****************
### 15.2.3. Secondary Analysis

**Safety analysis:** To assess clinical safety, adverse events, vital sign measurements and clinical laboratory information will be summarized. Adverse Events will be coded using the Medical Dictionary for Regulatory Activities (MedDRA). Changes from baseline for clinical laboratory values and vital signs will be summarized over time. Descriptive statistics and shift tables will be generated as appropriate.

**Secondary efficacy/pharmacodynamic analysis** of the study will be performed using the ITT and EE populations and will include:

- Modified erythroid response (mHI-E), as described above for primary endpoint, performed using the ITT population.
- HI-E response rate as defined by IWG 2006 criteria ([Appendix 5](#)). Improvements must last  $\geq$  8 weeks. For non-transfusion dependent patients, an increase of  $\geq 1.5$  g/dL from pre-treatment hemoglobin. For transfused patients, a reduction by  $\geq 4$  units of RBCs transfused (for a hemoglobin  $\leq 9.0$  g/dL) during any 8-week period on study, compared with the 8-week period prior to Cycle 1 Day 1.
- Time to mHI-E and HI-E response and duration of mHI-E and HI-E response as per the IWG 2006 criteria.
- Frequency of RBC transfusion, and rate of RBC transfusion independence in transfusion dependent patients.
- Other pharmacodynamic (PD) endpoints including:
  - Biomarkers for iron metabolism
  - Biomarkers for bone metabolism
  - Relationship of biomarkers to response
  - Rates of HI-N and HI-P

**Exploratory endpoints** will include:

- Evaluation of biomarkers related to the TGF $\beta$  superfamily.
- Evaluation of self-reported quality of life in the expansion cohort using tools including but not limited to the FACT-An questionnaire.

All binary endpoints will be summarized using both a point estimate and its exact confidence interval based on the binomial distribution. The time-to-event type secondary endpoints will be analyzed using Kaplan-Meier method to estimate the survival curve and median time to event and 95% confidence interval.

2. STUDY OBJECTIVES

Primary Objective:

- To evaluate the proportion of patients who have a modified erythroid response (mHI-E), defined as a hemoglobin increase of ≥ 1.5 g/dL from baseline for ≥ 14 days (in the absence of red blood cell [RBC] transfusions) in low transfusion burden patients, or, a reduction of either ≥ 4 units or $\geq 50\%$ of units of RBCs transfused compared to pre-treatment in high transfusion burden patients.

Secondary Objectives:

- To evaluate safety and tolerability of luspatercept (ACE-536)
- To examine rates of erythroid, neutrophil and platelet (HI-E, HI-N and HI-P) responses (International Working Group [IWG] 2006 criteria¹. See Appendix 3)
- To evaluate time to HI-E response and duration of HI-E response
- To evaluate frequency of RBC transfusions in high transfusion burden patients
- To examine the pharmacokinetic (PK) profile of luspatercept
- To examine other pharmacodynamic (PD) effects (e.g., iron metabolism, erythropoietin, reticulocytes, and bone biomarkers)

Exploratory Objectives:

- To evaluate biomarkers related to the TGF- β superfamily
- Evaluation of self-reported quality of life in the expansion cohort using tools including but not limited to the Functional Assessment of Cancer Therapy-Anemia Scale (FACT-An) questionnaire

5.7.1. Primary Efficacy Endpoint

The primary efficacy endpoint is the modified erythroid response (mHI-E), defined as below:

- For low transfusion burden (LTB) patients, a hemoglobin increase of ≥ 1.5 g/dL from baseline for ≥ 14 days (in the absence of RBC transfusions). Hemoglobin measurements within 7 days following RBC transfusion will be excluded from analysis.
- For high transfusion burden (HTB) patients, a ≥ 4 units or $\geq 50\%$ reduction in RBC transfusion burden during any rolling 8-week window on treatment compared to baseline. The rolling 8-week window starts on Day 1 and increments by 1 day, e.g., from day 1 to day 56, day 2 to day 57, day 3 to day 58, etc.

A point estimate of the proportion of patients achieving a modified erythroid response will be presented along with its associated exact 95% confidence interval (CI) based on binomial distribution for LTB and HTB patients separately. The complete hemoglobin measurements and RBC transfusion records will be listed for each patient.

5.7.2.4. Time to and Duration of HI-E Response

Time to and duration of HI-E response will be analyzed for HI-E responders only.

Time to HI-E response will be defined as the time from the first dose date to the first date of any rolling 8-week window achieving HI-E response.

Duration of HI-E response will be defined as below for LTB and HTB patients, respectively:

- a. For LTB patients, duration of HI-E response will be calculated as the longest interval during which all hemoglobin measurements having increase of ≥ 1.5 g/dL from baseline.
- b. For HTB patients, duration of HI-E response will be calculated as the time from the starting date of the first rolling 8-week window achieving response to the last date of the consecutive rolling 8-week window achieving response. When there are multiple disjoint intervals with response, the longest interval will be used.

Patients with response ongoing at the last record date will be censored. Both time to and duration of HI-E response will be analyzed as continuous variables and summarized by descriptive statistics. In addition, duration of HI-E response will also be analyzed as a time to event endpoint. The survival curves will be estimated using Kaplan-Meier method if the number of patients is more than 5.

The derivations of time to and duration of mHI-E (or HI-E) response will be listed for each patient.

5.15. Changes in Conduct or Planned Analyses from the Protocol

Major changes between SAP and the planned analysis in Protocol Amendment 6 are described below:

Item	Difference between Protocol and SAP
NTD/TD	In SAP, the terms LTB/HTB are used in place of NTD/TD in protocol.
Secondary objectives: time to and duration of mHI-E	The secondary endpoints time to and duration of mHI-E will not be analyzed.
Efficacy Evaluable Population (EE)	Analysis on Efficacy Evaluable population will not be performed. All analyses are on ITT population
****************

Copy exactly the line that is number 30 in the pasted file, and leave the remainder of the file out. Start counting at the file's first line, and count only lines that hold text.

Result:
5.7.1. Primary Efficacy Endpoint